December 18, 2014
A sense of déjà vu ripples through the oil and gas industry, as the sector once again finds itself at the mercy of another recession. As the price of oil continues to fall, many within the industry are questioning whether the exact same mistakes are being made to liken this recession to its 1980s predecessor. And if this is the case, what can the industry do to future proof itself through the downturn?
Learning from past mistakes
Since the 1970s’ ‘Great Crew Change’, it is well-known that the industry needs to do more to establish its next generation of managers. Although the present day recession has unfortunately created a saturated talent market through global job losses and companies being forced to shut down operations; it is still fair to say that talent shortage will once again be a key issue as and when the market upturns.
What can the industry do in the interim to better prepare for its future? Integrating mentoring schemes, diversifying further into the renewable energy market and increasing local content are a few options to explore. But, let’s start with the argument that companies should not automatically discard the idea of building or retaining their workforce during the downturn. Statistics regarding the number of oil & gas professionals due to retire are alarming. The Society of Petroleum Engineers reported that in 2014 over 8% of its members were older than 65 and further data indicates that half of the industry’s workforce is set to retire in the next five to seven years. The Financial Times also cites that by 2016, the industry will have a 20% shortage of oil & gas professionals, whilst at the end of this year approximately 22,000 engineers and geoscientists will retire.
Ideally the industry would retain knowledge to prevent vital insight disappearing with those who are due to retire or have been made redundant and simultaneously develop younger talent to eventually take over from senior management.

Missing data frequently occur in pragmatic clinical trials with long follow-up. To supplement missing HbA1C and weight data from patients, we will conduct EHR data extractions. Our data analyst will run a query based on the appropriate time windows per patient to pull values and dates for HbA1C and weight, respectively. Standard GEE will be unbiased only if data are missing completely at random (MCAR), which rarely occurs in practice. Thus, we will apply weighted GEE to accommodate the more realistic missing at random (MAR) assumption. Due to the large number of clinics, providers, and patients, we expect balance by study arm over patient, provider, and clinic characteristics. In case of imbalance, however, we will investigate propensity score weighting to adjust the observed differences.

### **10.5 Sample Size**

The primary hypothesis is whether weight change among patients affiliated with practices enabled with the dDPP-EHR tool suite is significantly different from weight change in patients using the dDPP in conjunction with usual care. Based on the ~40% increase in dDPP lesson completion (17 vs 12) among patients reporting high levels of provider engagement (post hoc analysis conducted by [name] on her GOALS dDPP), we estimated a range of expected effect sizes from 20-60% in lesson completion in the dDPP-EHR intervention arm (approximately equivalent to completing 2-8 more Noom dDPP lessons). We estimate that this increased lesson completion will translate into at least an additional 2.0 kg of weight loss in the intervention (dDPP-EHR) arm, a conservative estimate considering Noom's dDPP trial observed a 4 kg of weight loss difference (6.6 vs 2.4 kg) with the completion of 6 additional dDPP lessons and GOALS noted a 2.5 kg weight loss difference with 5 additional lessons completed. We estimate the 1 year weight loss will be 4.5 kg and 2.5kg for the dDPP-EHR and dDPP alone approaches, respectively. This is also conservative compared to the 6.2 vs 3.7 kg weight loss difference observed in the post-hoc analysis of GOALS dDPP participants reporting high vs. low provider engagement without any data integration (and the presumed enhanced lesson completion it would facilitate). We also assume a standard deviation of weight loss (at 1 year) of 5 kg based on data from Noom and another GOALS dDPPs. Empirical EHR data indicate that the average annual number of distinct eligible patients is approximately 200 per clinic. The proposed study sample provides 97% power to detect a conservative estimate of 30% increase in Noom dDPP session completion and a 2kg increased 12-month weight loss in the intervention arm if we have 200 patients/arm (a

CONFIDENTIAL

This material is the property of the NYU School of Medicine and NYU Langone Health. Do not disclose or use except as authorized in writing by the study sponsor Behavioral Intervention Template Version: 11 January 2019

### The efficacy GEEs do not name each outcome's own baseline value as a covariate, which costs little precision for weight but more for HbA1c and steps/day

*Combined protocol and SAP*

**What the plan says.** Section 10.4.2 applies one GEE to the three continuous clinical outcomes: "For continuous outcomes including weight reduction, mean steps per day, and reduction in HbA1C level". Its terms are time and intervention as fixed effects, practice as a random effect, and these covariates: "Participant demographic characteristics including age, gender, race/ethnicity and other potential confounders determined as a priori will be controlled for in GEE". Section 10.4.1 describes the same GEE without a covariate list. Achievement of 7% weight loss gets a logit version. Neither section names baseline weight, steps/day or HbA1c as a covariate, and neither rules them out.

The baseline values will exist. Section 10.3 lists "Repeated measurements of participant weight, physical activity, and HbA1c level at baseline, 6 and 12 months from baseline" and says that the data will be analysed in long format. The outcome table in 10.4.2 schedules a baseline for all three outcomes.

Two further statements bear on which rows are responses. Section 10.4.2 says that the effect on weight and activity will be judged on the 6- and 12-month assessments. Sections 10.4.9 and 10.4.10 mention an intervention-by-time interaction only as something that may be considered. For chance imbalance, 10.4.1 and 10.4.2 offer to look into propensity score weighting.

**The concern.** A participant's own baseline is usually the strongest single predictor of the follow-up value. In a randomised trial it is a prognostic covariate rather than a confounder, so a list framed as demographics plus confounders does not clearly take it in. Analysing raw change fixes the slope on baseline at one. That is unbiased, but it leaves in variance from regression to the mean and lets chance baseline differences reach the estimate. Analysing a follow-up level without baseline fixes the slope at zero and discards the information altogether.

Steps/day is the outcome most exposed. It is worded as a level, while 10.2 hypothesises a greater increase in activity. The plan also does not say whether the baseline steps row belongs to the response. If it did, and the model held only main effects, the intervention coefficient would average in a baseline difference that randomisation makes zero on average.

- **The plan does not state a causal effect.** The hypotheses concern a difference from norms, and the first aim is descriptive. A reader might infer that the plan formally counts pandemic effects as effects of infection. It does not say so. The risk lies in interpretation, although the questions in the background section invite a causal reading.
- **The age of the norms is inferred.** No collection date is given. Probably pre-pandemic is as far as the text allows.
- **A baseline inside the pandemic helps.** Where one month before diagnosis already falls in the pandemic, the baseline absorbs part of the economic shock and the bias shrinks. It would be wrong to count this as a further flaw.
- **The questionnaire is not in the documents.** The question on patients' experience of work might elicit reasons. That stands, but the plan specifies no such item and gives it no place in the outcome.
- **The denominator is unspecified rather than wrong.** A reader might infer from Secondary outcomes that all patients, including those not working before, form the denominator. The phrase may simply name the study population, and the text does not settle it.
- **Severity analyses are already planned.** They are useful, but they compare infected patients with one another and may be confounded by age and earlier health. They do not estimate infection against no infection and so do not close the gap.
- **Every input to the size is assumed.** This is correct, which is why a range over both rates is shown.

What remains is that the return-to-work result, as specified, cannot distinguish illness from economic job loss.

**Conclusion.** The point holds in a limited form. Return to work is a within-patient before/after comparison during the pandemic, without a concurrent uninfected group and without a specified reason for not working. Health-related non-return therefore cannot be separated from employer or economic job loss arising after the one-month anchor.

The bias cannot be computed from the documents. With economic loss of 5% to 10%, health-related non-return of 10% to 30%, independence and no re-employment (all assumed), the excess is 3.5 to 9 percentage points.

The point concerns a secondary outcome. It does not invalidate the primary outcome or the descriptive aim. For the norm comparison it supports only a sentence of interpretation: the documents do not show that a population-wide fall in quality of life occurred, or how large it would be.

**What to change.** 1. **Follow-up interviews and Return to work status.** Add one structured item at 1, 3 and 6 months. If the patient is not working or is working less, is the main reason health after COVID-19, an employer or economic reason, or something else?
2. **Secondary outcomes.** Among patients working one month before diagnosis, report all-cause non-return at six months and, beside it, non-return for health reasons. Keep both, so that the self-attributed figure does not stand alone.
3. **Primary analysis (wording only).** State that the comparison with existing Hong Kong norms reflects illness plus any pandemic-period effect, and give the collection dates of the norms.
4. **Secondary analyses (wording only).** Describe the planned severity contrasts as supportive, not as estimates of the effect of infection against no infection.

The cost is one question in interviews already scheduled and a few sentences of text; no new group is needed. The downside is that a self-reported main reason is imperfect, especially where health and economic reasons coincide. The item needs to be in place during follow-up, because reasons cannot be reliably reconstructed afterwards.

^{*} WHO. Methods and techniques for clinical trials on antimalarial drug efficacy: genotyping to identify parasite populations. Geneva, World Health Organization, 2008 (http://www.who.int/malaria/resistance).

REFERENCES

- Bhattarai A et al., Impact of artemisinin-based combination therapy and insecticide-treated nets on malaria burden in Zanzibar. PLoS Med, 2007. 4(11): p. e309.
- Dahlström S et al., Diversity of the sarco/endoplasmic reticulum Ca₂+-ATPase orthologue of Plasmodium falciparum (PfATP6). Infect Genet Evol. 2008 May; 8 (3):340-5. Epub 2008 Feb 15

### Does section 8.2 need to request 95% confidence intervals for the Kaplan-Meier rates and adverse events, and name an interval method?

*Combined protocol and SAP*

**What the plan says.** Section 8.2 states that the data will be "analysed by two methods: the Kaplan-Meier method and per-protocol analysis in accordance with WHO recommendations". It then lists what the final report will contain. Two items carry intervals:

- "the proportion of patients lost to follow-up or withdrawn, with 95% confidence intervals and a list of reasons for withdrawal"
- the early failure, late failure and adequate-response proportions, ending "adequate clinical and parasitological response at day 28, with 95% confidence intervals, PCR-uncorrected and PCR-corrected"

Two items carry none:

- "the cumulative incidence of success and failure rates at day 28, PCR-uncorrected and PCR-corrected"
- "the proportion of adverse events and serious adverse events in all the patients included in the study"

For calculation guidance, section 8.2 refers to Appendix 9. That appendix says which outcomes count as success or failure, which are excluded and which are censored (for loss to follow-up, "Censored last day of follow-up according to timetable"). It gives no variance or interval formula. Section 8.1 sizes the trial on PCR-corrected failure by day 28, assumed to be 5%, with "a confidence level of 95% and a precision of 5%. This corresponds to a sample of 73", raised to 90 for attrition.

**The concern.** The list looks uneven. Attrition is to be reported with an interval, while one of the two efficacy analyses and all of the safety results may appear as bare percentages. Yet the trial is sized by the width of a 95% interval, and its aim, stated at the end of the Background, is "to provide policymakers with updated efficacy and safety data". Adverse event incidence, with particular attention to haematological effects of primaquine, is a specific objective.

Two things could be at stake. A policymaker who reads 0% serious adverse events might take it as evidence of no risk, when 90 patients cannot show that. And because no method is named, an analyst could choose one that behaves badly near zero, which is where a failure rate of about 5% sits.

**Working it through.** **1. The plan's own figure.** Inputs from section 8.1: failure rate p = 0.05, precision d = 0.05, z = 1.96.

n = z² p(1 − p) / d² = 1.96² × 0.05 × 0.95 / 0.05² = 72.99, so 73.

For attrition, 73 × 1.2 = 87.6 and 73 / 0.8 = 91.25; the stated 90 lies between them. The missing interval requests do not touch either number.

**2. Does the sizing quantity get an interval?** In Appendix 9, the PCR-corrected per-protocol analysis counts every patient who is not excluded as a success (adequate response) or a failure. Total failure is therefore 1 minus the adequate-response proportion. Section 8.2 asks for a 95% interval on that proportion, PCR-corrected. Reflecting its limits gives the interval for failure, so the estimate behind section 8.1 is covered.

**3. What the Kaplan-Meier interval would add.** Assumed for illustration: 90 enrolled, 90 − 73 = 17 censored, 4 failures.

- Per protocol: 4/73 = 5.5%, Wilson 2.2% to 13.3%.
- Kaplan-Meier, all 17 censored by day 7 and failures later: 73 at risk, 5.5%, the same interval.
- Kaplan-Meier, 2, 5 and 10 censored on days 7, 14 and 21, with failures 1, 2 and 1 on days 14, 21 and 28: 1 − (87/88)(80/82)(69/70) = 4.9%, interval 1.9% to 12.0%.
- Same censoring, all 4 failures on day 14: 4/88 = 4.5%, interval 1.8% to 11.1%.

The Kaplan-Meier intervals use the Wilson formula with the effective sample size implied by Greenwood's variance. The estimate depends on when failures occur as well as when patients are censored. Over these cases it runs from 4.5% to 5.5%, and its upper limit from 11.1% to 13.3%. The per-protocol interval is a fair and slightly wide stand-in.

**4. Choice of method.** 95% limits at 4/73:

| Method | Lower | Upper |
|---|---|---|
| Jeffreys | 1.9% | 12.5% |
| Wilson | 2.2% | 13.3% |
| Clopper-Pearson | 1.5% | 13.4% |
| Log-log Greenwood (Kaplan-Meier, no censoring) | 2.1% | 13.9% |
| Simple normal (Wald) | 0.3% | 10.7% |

Using existing knowledge
Continuous development of staff is critical for any industry to survive and can help create innovative solutions for its future. The US Federal government recognises this very point and has enacted legislation to allow employees eligible for retirement to switch to working part-time and a partial salary and annuity to the time worked. In return, these experienced individuals spend a portion of their time mentoring younger employees. Is this a possible route for the oil & gas industry to follow?
Canvassing of our in-house engineering interns supports the US government’s tactic. All would seize the opportunity to be mentored and continue to learn about the industry they are about to enter. With such optimism the very idea that experienced workers could become industry ambassadors and mentor a younger workforce is embraced. This will also tackle the fear of the industry having a ‘grey ceiling’ that offers little career progression for those who are still developing and help bridge the generation gap.
Appealing to the next generation